Spare parts inventory pooling: how to share the benefits?

Research output: Book/ReportReportOther research output

118 Downloads (Pure)

Abstract

We consider a stock point for expensive, low-usage items that is operated by multiple decision makers. Each faces a Poisson demand process, and the joint stock point is controlled by a continuous-review base stock policy with full backordering. We consider penalty costs for backorders and holding costs for stock on hand. For this model, we derive structural properties of the resulting cost function. We use these to prove not only that it is cost e�ective to share one stock point with all parties involved, but also that collaboration (inventory pooling) can be supported by a stable cost allocation, i.e., the core of the associated cooperative game is non-empty. These results hold under optimized and under exogenously given base stock levels. For the former case, we further identify a stable cost allocation that would be easy to implement in practice and that induces players to reveal their private information truthfully.
Original languageUndefined
PublisherBETA Research Institute
Number of pages51
Publication statusPublished - 2012

Publication series

NameBETA publicatie, working paper, ISSN 1386-9213
PublisherBETA Research Institute
No.372

Keywords

  • IR-79848

Cite this

Karsten, F., & Basten, R. J. I. (2012). Spare parts inventory pooling: how to share the benefits? (BETA publicatie, working paper, ISSN 1386-9213; No. 372). BETA Research Institute.
Karsten, Frank ; Basten, Robertus Johannes Ida. / Spare parts inventory pooling: how to share the benefits?. BETA Research Institute, 2012. 51 p. (BETA publicatie, working paper, ISSN 1386-9213; 372).
@book{f7e4f5861aa443b189c32d9a163dd90f,
title = "Spare parts inventory pooling: how to share the benefits?",
abstract = "We consider a stock point for expensive, low-usage items that is operated by multiple decision makers. Each faces a Poisson demand process, and the joint stock point is controlled by a continuous-review base stock policy with full backordering. We consider penalty costs for backorders and holding costs for stock on hand. For this model, we derive structural properties of the resulting cost function. We use these to prove not only that it is cost e�ective to share one stock point with all parties involved, but also that collaboration (inventory pooling) can be supported by a stable cost allocation, i.e., the core of the associated cooperative game is non-empty. These results hold under optimized and under exogenously given base stock levels. For the former case, we further identify a stable cost allocation that would be easy to implement in practice and that induces players to reveal their private information truthfully.",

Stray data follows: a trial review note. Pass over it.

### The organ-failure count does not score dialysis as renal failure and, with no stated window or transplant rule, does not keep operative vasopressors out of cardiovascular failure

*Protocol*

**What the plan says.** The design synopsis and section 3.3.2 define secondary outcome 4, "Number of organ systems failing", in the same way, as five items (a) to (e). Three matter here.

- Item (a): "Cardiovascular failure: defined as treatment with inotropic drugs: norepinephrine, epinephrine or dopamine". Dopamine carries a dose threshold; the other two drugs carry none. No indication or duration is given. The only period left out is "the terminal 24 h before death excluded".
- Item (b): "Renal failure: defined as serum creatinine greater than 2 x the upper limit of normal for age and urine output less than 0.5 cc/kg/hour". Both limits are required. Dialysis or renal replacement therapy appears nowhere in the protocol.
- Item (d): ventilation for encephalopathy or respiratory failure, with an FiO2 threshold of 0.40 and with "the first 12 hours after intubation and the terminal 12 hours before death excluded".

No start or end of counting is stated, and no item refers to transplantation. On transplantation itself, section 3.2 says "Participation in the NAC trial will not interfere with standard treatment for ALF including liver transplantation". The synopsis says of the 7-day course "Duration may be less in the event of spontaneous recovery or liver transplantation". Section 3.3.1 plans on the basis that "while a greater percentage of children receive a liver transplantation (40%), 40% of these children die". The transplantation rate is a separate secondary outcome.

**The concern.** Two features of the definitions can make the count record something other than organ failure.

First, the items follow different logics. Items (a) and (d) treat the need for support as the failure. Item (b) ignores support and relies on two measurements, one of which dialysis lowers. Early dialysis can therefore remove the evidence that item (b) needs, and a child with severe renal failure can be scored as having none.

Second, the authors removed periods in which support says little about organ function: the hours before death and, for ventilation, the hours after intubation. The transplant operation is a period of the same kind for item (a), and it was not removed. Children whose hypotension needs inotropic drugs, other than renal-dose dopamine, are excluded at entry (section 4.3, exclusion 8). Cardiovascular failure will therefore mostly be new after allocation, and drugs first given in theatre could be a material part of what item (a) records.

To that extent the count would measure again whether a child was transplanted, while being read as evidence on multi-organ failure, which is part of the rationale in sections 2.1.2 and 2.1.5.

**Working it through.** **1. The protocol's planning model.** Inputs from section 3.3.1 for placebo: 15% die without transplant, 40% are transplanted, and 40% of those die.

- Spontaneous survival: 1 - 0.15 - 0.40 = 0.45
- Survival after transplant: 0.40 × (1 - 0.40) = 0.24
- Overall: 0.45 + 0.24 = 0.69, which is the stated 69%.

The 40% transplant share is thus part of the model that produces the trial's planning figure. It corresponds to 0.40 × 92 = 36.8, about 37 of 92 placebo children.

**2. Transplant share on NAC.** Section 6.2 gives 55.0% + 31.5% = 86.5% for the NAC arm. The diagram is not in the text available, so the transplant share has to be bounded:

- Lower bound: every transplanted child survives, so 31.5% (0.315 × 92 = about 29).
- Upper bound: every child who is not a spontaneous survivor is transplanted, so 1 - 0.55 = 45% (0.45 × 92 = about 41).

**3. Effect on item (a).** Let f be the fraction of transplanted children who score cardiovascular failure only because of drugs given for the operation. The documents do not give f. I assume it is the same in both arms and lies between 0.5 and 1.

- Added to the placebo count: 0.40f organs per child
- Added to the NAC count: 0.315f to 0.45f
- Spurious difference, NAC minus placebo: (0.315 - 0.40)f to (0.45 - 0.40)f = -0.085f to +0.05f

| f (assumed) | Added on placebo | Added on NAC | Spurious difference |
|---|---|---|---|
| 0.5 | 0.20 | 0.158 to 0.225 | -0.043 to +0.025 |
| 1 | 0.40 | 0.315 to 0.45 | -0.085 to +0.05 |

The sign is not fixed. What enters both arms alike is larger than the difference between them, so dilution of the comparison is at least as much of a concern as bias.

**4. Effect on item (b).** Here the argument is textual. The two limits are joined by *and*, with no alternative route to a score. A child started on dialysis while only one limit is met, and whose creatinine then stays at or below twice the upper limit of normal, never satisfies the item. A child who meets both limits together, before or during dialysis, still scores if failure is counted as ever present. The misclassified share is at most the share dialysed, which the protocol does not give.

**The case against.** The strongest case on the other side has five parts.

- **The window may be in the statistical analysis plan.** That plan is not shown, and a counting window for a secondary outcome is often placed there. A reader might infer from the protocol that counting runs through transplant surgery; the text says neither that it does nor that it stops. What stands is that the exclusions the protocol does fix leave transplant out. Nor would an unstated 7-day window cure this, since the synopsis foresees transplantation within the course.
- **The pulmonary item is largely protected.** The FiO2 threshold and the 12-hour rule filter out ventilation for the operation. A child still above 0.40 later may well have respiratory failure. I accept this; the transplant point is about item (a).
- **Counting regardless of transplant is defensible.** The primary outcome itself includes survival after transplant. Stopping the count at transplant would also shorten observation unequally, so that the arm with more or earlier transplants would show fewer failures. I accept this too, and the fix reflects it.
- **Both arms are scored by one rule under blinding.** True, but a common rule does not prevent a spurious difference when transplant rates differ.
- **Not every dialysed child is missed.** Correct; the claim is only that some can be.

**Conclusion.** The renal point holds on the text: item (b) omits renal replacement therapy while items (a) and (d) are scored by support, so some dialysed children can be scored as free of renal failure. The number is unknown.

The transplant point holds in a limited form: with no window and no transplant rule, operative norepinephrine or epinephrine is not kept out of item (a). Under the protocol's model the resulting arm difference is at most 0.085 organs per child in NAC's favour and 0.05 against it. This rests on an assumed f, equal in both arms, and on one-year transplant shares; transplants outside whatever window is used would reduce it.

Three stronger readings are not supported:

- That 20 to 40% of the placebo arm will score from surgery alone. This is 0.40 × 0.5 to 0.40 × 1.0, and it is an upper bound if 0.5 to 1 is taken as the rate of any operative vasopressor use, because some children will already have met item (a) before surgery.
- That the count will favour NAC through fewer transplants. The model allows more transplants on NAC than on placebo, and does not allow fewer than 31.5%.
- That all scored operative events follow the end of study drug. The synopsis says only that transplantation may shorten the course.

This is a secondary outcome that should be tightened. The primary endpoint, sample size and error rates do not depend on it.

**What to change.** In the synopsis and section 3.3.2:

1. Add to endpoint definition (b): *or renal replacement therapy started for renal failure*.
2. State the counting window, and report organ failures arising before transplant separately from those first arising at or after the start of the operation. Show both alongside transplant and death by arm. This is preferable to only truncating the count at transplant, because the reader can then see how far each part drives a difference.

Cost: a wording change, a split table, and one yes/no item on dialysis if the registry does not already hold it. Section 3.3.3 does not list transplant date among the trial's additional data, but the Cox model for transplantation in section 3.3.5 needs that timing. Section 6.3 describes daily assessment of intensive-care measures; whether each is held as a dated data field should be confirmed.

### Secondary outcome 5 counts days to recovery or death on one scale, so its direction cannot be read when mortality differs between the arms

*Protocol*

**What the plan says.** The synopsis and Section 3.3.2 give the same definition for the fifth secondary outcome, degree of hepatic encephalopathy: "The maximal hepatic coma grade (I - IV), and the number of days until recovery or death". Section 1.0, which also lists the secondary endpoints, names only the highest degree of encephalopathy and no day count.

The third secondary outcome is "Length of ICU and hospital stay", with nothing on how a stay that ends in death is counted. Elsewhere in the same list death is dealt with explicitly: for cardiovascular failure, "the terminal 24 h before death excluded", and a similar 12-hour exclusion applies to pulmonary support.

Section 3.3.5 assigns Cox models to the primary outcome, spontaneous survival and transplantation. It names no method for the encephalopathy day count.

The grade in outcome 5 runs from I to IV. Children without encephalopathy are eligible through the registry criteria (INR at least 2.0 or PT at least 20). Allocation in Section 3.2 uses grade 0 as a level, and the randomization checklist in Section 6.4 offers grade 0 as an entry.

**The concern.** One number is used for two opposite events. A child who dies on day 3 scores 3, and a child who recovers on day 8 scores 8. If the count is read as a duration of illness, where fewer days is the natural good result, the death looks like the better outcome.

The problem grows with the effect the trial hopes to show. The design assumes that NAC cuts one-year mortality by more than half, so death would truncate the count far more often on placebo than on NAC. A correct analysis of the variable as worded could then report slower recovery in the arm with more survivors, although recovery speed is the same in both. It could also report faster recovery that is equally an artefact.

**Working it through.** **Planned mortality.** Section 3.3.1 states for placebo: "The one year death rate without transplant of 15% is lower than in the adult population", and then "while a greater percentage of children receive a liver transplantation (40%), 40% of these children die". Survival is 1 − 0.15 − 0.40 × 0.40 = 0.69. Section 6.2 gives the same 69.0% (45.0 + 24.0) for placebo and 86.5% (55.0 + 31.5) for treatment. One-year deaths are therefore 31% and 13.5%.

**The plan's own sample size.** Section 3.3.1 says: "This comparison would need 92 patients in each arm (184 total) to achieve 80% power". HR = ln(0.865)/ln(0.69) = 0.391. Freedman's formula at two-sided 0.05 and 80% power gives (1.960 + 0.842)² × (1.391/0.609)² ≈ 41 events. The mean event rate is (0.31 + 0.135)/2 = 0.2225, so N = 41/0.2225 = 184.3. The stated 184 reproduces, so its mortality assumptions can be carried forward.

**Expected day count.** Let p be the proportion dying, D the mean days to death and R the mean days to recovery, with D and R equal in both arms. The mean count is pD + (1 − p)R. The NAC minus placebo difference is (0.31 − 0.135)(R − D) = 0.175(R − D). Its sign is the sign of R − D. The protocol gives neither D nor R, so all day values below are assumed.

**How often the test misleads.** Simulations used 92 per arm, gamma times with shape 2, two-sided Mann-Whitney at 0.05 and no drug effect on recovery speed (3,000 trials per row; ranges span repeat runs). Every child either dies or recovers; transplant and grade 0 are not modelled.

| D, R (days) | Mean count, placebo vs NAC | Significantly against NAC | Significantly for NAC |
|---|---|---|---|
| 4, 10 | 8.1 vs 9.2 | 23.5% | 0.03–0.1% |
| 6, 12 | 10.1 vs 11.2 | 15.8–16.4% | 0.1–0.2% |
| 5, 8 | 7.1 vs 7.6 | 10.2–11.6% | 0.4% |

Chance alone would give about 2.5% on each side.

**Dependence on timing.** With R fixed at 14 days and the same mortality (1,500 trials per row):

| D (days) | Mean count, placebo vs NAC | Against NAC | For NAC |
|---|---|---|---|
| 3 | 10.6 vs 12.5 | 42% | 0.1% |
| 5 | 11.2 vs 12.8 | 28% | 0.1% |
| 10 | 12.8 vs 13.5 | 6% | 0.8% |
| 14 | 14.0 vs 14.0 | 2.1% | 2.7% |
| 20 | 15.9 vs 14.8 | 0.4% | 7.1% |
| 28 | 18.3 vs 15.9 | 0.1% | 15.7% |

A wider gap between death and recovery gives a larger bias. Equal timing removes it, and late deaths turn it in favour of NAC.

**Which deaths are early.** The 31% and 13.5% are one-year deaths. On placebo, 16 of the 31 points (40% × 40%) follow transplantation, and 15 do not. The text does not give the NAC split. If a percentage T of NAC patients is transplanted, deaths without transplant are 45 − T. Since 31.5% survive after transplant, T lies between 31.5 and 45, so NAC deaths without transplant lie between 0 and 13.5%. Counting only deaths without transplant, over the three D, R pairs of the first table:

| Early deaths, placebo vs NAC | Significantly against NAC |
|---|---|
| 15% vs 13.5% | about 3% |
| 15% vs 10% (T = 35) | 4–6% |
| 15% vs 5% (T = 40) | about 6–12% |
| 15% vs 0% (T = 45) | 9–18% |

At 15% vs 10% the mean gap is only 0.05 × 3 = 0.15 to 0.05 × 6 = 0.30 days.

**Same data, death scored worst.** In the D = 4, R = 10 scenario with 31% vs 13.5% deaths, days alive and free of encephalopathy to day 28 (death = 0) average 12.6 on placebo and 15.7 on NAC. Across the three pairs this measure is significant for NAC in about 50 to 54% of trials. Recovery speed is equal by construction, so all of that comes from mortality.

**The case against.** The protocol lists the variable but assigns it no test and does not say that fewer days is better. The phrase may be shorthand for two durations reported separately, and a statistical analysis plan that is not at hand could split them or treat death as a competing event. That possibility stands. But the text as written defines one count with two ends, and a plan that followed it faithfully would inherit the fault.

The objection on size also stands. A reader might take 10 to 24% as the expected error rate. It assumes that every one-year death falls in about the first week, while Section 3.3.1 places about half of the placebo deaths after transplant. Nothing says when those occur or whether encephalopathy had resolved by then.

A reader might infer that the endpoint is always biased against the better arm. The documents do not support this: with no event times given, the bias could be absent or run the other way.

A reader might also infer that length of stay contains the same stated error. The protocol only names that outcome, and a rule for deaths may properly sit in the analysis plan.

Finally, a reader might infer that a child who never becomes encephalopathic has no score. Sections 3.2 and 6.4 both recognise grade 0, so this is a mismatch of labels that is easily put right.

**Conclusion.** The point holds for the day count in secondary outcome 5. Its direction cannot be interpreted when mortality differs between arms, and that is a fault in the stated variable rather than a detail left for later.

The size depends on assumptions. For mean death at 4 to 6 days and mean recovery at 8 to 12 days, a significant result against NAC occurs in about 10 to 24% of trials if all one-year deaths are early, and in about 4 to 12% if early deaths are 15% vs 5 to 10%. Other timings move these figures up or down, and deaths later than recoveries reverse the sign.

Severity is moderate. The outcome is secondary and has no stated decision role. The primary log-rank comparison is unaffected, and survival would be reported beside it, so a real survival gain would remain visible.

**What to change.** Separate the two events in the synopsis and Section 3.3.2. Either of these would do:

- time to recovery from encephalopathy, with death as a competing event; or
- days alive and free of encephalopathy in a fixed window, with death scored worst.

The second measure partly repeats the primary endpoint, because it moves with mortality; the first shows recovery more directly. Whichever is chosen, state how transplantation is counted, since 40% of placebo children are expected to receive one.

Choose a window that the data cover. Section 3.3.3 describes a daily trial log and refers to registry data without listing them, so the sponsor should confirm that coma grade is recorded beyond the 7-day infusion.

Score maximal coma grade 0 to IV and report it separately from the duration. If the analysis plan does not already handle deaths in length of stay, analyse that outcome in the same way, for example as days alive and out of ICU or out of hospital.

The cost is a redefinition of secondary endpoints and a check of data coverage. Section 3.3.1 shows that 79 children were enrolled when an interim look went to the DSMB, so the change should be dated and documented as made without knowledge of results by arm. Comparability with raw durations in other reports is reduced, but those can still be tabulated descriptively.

keywords = "IR-79848",
author = "Frank Karsten and Basten, {Robertus Johannes Ida}",
note = "NUR 804",
year = "2012",
language = "Undefined",
series = "BETA publicatie, working paper, ISSN 1386-9213",
publisher = "BETA Research Institute",
number = "372",

}

Karsten, F & Basten, RJI 2012, Spare parts inventory pooling: how to share the benefits? BETA publicatie, working paper, ISSN 1386-9213, no. 372, BETA Research Institute.

Spare parts inventory pooling: how to share the benefits? / Karsten, Frank; Basten, Robertus Johannes Ida.

BETA Research Institute, 2012. 51 p. (BETA publicatie, working paper, ISSN 1386-9213; No. 372).

Research output: Book/ReportReportOther research output

TY - BOOK

T1 - Spare parts inventory pooling: how to share the benefits?

AU - Karsten, Frank

AU - Basten, Robertus Johannes Ida

N1 - NUR 804

PY - 2012

Y1 - 2012

N2 - We consider a stock point for expensive, low-usage items that is operated by multiple decision makers. Each faces a Poisson demand process, and the joint stock point is controlled by a continuous-review base stock policy with full backordering. We consider penalty costs for backorders and holding costs for stock on hand. For this model, we derive structural properties of the resulting cost function. We use these to prove not only that it is cost e�ective to share one stock point with all parties involved, but also that collaboration (inventory pooling) can be supported by a stable cost allocation, i.e., the core of the associated cooperative game is non-empty. These results hold under optimized and under exogenously given base stock levels. For the former case, we further identify a stable cost allocation that would be easy to implement in practice and that induces players to reveal their private information truthfully.

AB - We consider a stock point for expensive, low-usage items that is operated by multiple decision makers. Each faces a Poisson demand process, and the joint stock point is controlled by a continuous-review base stock policy with full backordering. We consider penalty costs for backorders and holding costs for stock on hand. For this model, we derive structural properties of the resulting cost function. We use these to prove not only that it is cost e�ective to share one stock point with all parties involved, but also that collaboration (inventory pooling) can be supported by a stable cost allocation, i.e., the core of the associated cooperative game is non-empty. These results hold under optimized and under exogenously given base stock levels. For the former case, we further identify a stable cost allocation that would be easy to implement in practice and that induces players to reveal their private information truthfully.

KW - IR-79848

M3 - Report

T3 - BETA publicatie, working paper, ISSN 1386-9213

BT - Spare parts inventory pooling: how to share the benefits?

PB - BETA Research Institute

ER -

Karsten F, Basten RJI. Spare parts inventory pooling: how to share the benefits? BETA Research Institute, 2012. 51 p. (BETA publicatie, working paper, ISSN 1386-9213; 372).